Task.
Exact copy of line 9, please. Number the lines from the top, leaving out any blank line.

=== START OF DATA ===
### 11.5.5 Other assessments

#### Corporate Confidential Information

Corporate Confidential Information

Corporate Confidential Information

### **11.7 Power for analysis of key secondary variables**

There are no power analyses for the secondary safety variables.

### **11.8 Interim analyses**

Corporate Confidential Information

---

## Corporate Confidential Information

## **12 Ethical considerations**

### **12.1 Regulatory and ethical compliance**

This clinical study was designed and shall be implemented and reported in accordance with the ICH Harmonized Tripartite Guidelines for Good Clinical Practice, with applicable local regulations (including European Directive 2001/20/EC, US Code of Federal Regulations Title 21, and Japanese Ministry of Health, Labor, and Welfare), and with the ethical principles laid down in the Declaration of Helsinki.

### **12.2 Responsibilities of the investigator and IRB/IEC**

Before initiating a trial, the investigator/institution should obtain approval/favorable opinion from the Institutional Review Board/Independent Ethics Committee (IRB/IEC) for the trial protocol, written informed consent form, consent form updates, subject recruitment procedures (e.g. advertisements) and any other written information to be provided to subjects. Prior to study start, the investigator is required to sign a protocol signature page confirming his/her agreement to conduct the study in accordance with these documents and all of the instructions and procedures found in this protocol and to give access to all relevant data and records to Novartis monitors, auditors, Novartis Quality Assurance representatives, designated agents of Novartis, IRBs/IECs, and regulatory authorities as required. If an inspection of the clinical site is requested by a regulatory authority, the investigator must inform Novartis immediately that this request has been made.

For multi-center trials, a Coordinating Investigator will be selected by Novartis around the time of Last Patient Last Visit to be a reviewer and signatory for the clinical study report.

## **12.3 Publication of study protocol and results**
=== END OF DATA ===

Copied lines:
---